At national level, in 1992, when there was no cereal grain processing, the highest dietary Mg supply (mg capita−1 d−1) was recorded in Turkey (1163) and the lowest in Angola (322). At 100% cereal grain processing, the highest dietary Mg supply (mg capita−1 d−1) was recorded in United Arab Emirates (547) and the lowest in Somalia (180). In 2011, when there was no cereal grain processing, the highest dietary Mg supply (mg capita−1 d−1) was recorded in Egypt (1077) and the lowest in Somalia (397). At 100% cereal grain processing, the highest dietary Mg supply (mg capita−1 d−1) was recorded in United Arab Emirates (593) and the lowest in Yemen (198) (Fig. 5 and see Online Resource Supplementary Table 4)).

Fig. 5
figure5

Estimates of national level dietary Mg supply (mg capita−1 d−1) at five scenarios of cereal grain processing (no processing, 25%, 50%, 75% and 100% processing, respectively) in 1992 (a-e) and 2011 (f-j)

Dietary magnesium deficiency risk

At global scale, the median dietary Mg deficiency risk was below 2% at the EAR scenario 1 and cereal grain processing of up to 75% in 1992 and 2011 (Fig. 6 (i, a-d)). At EAR scenario 1 and 100% cereal grain processing scenario, the median Mg deficiency risk rose to 5% in 1992 and 4% in 2011 (Fig. 6 (i, e)). In 1992, at the EAR scenario 3 × no cereal grain processing, global median dietary Mg deficiency risk was 3% and rose to 75% at EAR scenario 3 × 100% cereal grain processing. Similarly, in 2011, global median dietary Mg deficiency risk was 3% at the EAR scenario 3 × no cereal grain processing (Fig. 6 (iii, a)) but increased to 62% at the EAR scenario 3 × 100% cereal grain processing (Fig. 6 (iii, e) and see Online Resource Supplementary Table 4).

Fig. 6
figure6

Global scale estimates of dietary Mg deficiency risk (%) in 1992 and 2011. Columns represent five scenarios of cereal grain processing: no processing (a), 25% processing (b), 50% processing (c), 75% processing (d) and 100% processing (e). Rows represent the three EAR scenarios: (i), scenario 2 (ii), scenario 3 (iii). See Table 1 for the descriptions of EAR scenarios. Boxes represent the inter quartile range of the Mg deficiency risk at the respective scenario combination and year. Where the green shade turns lighter represents the median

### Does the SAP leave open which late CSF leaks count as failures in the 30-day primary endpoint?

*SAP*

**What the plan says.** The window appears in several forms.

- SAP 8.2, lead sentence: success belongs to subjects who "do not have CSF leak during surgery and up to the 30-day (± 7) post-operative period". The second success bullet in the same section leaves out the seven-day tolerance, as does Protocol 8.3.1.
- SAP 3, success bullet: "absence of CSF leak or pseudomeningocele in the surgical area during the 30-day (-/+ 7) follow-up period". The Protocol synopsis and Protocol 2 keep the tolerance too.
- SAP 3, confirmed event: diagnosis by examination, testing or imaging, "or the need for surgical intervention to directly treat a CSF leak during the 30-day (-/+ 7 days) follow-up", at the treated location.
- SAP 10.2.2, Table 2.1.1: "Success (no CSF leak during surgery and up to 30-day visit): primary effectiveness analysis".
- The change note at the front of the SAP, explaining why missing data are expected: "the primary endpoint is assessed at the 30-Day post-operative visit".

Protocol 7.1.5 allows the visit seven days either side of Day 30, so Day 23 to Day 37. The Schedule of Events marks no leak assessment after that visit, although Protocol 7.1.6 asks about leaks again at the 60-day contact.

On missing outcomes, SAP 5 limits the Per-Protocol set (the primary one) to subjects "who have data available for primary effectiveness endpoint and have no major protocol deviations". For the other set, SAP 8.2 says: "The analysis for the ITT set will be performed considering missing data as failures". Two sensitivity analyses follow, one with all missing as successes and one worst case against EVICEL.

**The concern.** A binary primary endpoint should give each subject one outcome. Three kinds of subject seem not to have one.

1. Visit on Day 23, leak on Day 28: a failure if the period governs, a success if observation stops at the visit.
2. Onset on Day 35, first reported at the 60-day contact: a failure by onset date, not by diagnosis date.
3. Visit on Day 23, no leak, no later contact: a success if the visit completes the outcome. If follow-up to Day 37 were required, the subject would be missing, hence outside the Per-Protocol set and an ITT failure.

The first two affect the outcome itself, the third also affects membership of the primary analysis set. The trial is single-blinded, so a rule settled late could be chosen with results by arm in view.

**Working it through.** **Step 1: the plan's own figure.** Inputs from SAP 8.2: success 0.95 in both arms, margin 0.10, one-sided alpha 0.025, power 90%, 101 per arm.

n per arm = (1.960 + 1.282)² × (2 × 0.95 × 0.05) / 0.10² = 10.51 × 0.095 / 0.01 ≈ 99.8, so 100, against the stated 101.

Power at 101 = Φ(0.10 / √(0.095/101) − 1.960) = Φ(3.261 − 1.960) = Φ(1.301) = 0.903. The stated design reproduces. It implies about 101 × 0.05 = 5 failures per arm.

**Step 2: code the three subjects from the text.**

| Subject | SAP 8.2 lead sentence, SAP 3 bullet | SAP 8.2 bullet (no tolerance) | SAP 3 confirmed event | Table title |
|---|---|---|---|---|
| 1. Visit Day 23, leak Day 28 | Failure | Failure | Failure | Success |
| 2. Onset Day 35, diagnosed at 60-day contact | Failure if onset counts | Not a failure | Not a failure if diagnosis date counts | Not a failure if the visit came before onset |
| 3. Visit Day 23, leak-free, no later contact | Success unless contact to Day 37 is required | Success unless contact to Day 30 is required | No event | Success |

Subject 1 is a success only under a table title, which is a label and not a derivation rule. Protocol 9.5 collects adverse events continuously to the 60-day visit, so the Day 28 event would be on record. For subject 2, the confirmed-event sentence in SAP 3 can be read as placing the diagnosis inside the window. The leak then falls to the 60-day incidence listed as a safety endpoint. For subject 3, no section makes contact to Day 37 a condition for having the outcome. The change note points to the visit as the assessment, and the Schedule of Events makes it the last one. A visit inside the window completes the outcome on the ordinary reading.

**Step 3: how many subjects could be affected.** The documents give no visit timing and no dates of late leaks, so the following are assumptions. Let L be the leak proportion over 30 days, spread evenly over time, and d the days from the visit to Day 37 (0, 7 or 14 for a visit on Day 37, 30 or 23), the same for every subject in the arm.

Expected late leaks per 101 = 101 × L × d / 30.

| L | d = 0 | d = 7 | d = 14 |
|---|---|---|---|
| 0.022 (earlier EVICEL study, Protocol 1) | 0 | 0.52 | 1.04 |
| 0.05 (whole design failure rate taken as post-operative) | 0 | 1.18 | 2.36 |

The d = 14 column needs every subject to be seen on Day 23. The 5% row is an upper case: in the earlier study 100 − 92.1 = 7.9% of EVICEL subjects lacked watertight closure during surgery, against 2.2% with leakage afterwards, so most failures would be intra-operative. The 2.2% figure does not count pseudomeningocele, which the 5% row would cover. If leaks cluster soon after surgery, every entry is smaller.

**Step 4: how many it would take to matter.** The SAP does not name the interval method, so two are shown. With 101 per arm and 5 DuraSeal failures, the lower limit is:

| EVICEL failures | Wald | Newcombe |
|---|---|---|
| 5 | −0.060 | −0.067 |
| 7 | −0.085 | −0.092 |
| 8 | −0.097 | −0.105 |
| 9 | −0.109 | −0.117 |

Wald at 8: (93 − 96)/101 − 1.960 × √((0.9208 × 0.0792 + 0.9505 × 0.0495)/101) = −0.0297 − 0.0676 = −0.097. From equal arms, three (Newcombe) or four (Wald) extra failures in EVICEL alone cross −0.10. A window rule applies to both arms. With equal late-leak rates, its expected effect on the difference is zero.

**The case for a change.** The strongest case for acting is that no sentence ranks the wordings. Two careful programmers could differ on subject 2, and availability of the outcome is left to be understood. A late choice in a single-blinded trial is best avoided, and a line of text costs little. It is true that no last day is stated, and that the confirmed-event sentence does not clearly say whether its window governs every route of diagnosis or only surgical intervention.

At continental scale, the median dietary Mg deficiency risk was ≤2% for all continents at the EAR scenario 1 and cereal grain processing of up to 50% in 1992 and 2011 (Fig. 7 (a-c, i)). At EAR scenario 1 and 100% cereal grain processing scenario, the median Mg deficiency risk ranged from 3% (Europe and Oceania) to 7% (Americas and Asia) in 1992 (Fig. 7, (e, i)). In 2011, at EAR scenario 1 and 100% cereal grain processing scenario, the median Mg deficiency risk ranged from 3% (Africa, Europe and Oceania) to 6% (Americas) (Fig. 7, (i, e)). At the EAR scenario 2 × 100% cereal grain processing, the highest median Mg deficiency risk (50%) was recorded in Asia in 1992 (53%) and 2011 (50%) (Fig. 7, (ii, e)). At the EAR scenario 3 × 100% cereal grain processing, the highest median Mg deficiency risk was recorded in Americas in 1992 (84%) and 2011 (82%) (Fig. 7, (iii, e)).

Fig. 7
figure7

Continental scale estimates of dietary Mg deficiency risk (%) in 1992 and 2011. Columns represent five scenarios of cereal grain processing: no processing (a), 25% processing (b), 50% processing (c), 75% processing (d) and 100% processing (e). Rows represent the three EAR scenarios: scenario 1 (i), scenario 2 (ii), scenario 3 (iii). See Table 1 for the descriptions of EAR scenarios. Boxes represent inter quartile range of the Mg deficiency risk within a continent. Where the green shade turns lighter represents the median for a continent. Orange broken lines are the overall median Mg deficiency risk at the intersection of cereal grain processing and EAR scenario for the respective year

At regional scale, the median dietary Mg deficiency risk was below ≤2% in all regions at the EAR scenario 1 and cereal grain processing of up to 50% in 1992 and 2011 (Fig. 8). In 1992, At EAR scenario 1 × 100% cereal grain processing scenario, the median Mg deficiency risk ranged between 2% (Northern America) and 10% (South-eastern Asia) (Fig. 8). In 2011, At EAR scenario 1 × 100% cereal grain processing scenario, the median Mg deficiency risk ranged between 1% (Northern Africa) and 10% (Southern Africa). In 1992, at EAR scenario 3 × 100% cereal grain processing scenario, the median Mg deficiency risk ranged between 38% (Northern America) and 92% (Southern Asia). In 2011, At EAR scenario 3 × 100% cereal grain processing scenario, the median Mg deficiency risk ranged between 34% (Northern Africa) and 91% (Southern Africa) (see Figs. 9, and 10 and Online Resource Supplementary Table 4).

Fig. 8
figure8

Regional scale estimates of dietary Mg deficiency risk (%) in 1992 and 2011, EAR scenario 1. See Table 1 for the descriptions of EAR scenarios. Columns represent five scenarios of cereal grain processing: no processing (a), 25% processing (b), 50% processing (c), 75% processing (d) and 100% processing (e). Boxes represent the inter quartile range of the Mg deficiency risk within a region. Where the green shade turns lighter represents the median for a region. Orange broken lines are the overall median Mg deficiency risk at the intersection of cereal grain processing and EAR scenario for the respective year. See Online Resource Supplementary Table 4 for further information

Fig. 9
figure9

Regional scale estimates of dietary Mg deficiency risk (%) in 1992 and 2011, EAR scenario 2. See Table 1 for the descriptions of EAR scenarios. Columns represent five scenarios of cereal grain processing: no processing (a), 25% processing (b), 50% processing (c), 75% processing (d) and 100% processing (e). Boxes represent the inter quartile range of the Mg deficiency risk within a region. Where the green shade turns lighter represents the median for a region. Orange broken lines are the overall median Mg deficiency risk at the intersection of cereal grain processing and EAR scenario for the respective year. See Online Resource Supplementary Table 4 for further information